Le Muse – the great news is that this dining facility has amazing cuisine. The bad news is that it is for the exclusive use of MSC Yacht Club guests. I will write more about my lunch in Le Muse later but I found the cuisine and service to rival that on any luxury cruise ship I have been on.
Calumet and Manitou – self-service buffet for breakfast, lunch and dinner. Make sure to sample the pizza here because it is really great. Don’t expect to see a Las Vegas-sized buffet extravaganza. Divina has enough options at the buffet but there are plenty of other places to sit down and relax over a nice meal – think Mediterranean way of life. Convenient yes but with so many people eating at the same time, it can be a chore trying to fend off your co-passengers.
Great for families – there are two ways that MSC Divina accommodates children and families during dining. One thing to ask about is MSC Cruises’ MSC Happy Dinners where children select a meal from the kids’ menu which is served in the dining room while the adults enjoy their first course. Once the children have finished their meal members of the kids’ club staff collect them to have fun with their friends.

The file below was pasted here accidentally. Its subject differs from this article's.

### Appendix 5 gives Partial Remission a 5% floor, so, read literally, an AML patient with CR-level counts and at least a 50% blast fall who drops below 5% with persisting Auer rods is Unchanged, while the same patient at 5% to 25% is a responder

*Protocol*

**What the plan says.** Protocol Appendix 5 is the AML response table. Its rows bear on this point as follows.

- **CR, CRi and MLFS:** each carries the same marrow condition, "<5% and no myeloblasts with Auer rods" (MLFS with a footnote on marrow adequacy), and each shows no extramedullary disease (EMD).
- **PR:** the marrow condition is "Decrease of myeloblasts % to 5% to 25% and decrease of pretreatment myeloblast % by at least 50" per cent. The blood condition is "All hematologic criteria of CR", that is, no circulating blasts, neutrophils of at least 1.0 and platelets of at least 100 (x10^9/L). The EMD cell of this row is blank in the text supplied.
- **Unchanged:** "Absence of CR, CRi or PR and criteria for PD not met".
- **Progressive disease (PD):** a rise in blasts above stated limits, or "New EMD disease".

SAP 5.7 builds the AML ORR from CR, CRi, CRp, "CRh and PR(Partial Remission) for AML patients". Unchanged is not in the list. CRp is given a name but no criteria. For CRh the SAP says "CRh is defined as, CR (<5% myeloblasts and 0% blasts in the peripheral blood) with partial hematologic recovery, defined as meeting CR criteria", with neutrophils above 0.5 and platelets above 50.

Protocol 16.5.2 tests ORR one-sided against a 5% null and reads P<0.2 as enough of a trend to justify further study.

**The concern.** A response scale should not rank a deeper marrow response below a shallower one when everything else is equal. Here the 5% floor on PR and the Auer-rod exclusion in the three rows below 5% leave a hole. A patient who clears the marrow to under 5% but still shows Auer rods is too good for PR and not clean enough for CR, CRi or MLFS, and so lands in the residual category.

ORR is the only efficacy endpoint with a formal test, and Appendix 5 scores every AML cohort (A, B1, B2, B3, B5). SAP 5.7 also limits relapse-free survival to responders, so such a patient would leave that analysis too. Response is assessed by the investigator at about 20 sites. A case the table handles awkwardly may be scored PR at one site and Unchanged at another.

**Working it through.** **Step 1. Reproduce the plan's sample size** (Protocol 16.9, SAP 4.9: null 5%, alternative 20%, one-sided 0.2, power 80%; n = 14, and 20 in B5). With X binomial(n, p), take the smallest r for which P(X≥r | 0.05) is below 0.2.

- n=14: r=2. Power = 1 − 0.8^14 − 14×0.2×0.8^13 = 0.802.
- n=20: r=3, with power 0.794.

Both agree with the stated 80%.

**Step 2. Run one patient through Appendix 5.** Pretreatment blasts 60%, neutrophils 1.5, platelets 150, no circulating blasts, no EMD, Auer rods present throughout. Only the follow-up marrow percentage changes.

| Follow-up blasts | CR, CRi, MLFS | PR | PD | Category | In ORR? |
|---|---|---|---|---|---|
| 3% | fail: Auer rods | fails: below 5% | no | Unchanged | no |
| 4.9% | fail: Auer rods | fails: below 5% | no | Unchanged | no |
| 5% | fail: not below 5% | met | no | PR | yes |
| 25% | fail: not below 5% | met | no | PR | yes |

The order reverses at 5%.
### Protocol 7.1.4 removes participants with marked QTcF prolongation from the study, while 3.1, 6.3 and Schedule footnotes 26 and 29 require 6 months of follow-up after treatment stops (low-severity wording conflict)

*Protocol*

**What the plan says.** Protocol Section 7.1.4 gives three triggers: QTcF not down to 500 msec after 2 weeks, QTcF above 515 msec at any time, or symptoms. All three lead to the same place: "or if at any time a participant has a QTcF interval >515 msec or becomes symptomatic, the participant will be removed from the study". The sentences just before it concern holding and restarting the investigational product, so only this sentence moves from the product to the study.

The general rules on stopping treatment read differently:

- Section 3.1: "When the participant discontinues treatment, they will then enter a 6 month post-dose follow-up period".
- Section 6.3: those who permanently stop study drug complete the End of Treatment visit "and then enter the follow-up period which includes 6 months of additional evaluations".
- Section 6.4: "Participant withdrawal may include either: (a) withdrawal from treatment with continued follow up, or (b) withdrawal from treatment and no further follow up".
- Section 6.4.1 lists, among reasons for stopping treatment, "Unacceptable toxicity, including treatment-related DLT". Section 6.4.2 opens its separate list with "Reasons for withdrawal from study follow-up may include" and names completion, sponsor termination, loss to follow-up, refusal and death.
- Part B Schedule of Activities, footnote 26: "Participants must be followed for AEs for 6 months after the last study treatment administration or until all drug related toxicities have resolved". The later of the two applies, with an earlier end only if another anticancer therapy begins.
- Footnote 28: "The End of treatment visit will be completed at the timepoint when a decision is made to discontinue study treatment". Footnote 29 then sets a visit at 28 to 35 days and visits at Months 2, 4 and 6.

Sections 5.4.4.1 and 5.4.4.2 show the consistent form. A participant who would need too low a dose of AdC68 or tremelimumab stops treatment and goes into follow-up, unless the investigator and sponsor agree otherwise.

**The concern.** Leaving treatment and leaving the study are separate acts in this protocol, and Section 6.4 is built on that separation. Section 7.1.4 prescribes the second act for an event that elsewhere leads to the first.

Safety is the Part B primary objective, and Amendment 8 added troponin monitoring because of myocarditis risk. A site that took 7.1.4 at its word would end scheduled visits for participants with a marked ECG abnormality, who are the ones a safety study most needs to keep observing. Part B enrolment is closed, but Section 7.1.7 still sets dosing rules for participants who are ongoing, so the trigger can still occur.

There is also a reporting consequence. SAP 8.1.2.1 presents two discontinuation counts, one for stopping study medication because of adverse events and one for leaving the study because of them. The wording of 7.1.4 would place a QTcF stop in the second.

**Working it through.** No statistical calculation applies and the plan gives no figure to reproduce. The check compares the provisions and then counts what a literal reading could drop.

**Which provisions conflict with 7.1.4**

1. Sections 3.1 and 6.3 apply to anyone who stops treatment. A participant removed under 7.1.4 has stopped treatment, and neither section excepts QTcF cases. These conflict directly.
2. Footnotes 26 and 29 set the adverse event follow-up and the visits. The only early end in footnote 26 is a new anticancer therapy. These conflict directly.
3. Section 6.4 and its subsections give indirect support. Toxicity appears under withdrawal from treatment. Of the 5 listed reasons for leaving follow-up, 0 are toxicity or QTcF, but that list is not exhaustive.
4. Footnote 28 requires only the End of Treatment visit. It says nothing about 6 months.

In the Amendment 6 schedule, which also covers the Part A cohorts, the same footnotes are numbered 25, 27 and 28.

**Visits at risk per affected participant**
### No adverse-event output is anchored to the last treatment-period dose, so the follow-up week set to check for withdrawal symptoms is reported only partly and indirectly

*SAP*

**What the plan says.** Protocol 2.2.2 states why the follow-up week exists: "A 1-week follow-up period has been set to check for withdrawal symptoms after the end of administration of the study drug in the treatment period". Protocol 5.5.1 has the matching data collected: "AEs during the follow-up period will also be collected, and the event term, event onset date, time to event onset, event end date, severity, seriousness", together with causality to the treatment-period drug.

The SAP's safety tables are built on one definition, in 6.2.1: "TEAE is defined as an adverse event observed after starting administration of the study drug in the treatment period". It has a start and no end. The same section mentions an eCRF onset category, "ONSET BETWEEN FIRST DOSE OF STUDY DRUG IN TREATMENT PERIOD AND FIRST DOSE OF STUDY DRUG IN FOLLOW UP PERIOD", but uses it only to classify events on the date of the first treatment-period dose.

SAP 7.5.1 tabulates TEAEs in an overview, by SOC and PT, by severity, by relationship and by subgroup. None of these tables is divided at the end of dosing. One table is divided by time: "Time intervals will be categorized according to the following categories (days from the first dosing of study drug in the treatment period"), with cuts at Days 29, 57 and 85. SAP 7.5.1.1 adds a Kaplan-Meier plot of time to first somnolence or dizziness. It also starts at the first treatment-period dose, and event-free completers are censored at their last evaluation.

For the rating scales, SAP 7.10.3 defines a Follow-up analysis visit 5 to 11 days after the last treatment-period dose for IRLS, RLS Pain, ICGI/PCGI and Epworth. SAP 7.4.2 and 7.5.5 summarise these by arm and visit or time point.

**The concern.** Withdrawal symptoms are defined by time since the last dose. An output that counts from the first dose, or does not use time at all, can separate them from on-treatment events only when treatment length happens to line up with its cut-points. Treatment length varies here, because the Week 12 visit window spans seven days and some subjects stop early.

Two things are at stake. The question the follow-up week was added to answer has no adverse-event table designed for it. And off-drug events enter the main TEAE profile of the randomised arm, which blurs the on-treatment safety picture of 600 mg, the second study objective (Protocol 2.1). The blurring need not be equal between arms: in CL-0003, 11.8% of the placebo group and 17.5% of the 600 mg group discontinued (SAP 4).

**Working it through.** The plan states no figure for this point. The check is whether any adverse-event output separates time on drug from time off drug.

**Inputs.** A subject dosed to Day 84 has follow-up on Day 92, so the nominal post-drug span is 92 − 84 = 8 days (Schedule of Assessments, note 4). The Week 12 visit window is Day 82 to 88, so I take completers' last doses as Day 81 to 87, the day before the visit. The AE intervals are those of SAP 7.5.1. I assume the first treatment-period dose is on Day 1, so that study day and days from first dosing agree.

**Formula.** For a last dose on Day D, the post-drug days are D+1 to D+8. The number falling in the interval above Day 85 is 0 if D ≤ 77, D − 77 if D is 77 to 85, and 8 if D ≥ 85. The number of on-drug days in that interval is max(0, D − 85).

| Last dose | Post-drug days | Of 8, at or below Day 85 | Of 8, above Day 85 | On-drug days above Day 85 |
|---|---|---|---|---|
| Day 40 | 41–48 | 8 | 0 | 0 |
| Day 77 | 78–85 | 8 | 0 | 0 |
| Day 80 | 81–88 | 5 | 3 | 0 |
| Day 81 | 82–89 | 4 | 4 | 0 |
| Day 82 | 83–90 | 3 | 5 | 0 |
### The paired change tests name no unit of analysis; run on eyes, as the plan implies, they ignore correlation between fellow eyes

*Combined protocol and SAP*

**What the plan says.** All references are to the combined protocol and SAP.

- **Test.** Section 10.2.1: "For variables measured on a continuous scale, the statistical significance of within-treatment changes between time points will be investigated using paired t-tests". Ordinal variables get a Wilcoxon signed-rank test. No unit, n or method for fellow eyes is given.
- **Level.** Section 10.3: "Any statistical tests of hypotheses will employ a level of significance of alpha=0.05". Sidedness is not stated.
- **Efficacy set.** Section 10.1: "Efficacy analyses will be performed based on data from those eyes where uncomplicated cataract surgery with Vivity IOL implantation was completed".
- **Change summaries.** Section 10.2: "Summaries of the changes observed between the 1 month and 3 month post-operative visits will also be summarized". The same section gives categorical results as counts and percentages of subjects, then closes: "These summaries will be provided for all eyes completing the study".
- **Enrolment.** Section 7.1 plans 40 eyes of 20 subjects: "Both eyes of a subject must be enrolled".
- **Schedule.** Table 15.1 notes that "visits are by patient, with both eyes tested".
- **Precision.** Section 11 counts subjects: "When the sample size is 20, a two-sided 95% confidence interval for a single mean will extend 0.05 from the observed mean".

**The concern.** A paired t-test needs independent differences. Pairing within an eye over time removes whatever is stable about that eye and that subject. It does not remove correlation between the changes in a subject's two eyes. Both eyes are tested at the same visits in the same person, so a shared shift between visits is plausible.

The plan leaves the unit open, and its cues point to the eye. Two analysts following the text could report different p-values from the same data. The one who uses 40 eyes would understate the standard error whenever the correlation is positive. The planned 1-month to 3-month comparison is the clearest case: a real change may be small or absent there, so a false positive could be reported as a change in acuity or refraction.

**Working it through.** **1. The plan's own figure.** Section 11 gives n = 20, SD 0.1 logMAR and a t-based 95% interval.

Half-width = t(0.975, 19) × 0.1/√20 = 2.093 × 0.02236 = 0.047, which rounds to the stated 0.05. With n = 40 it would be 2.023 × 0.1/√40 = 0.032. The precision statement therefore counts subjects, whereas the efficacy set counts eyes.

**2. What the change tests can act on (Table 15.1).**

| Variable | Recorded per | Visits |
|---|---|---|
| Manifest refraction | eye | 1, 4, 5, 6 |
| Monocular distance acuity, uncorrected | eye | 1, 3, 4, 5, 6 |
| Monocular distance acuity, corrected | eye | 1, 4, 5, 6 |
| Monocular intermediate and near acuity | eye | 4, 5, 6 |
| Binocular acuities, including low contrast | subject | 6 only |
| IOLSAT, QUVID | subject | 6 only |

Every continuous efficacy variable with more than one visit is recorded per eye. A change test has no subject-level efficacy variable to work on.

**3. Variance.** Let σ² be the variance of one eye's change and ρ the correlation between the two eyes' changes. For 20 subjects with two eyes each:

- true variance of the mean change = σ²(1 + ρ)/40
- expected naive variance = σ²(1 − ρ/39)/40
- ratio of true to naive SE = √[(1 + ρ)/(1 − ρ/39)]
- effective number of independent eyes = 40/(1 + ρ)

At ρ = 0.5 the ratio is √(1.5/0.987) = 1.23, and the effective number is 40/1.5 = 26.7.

Kid-friendly food the children’s menu is a great option for young cruisers. Options include soup, pizza, pasta (such as spaghetti Bolognese or Carbonara), hamburgers, fish, hot dogs, served with sides like fries, vegetables, or fruit.
Specialty Dining Options
Like other ships, MSC Cruises offers cruise passengers an opportunity to experience alternative dining. These restaurants offer unique experiences for an additional rate. For those passengers who are inclined to pay the nominal surcharge, I don’t think you will be disappointed. Your options are:
Eataly Steakhouse – designed after Eataly’s famed Manzo steakhouse in New York City. Eately Steakhouse on MSC Divina gives cruise passengers a chance to experience the popular chain restaurant while on vacation. For me, it was great because we don’t have access Eataly in California. Verdict? I loved it! My full report will be available soon.